Limit: Logistic

Aquatic Ecosystems, HIPM Processes (Growth)


HIPM supports two logistic growth limits (Gompertz and Pearl-Verhulst).


  • ???

Data Structures

:type    "limited_growth"

:relates {
  :E { :generic_entities     [ ee        ] }  ;; Environment

  :N { :generic_entities     [ fe no3    ]    ;; Nutrients
       :max                  100           }

  :P { :generic_entities     [ pe        ] }  ;; Phytoplankton


A Gompertz curve or Gompertz function, named after Benjamin Gompertz, is a sigmoid function. It is a type of mathematical model for a time series, where growth is slowest at the start and end of a time period. The right-hand or future value asymptote of the function is approached much more gradually by the curve than the left-hand or lower valued asymptote, in contrast to the simple logistic function in which both asymptotes are approached by the curve symmetrically. It is a special case of the generalised logistic function.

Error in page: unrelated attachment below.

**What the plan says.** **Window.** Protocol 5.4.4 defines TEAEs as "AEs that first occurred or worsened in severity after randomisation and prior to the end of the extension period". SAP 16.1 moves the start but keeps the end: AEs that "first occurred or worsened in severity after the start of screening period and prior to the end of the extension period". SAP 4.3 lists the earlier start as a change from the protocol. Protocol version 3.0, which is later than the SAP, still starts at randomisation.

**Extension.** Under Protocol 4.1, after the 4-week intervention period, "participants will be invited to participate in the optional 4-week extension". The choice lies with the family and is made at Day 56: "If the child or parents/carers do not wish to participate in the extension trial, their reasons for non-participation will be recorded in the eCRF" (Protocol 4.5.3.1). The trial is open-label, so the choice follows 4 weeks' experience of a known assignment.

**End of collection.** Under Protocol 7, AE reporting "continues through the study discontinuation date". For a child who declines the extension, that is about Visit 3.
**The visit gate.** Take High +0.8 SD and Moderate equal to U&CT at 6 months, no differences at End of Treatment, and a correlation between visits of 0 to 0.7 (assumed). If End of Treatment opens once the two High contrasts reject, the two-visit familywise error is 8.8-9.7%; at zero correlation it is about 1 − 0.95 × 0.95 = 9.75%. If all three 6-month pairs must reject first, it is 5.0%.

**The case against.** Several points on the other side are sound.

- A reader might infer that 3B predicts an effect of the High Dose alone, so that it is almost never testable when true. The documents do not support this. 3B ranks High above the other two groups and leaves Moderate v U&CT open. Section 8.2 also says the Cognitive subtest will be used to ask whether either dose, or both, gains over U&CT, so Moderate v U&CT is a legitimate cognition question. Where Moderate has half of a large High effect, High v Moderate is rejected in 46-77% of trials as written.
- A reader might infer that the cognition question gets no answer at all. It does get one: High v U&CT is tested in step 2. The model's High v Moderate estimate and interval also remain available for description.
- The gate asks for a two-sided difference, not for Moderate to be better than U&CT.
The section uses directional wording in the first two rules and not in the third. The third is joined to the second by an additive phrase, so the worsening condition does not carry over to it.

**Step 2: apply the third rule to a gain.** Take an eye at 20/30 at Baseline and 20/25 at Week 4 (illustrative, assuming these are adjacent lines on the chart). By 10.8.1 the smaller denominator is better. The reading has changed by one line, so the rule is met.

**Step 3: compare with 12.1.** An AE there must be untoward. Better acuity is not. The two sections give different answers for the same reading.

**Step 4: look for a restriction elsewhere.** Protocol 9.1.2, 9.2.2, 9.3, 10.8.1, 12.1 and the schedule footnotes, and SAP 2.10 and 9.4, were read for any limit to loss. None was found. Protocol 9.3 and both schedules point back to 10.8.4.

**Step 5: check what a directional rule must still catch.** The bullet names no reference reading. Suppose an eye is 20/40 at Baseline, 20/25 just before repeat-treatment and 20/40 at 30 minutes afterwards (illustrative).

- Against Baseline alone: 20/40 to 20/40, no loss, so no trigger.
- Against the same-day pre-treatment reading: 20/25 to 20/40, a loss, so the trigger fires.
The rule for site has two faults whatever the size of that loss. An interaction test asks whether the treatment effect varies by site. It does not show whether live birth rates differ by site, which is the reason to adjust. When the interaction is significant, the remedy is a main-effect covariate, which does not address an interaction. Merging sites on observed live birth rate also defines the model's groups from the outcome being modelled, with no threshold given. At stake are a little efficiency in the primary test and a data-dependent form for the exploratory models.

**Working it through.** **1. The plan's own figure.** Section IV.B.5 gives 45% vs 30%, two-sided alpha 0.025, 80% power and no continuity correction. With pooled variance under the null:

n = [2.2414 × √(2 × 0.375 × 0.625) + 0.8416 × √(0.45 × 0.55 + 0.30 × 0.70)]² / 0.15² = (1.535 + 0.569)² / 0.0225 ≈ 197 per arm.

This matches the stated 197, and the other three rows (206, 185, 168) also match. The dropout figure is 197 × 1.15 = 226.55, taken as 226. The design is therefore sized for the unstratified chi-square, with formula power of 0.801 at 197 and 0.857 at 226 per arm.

-- Gompertz function (WP)

:id        "Gompertz_logistic"

:constants { :K              [  1, 10000 ] }  ;; Ross Sea

:algebraic_eqs {
  :P.growth_rate   "P.max_growth * (log(K) - log(P.conc))"
  ; referenced in Rosenzweig 1971


A typical application of the logistic equation is a common model of population growth, originally due to Pierre-Francois Verhulst in 1838, where the rate of reproduction is proportional to both the existing population and the amount of available resources, all else being equal.

The Verhulst equation was published after Verhulst had read Thomas Malthus' An Essay on the Principle of Population. Verhulst derived his logistic equation to describe the self-limiting growth of a biological population. The equation is also sometimes called the Verhulst-Pearl equation following its rediscovery in 1920. Alfred J. Lotka derived the equation again in 1925, calling it the law of population growth.

-- Logistic function (WP)

:id        "Pearl_Verhulst_logistic"

:constants { :K              [ 20, 10000 ] }  ;; Ross Sea

:algebraic_eqs {
  :P.growth_rate   "P.max_growth * (1.0 - P.growth_lim/K)"

See Data Structures for details.

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Topic revision: r11 - 21 Jul 2013, RichMorin
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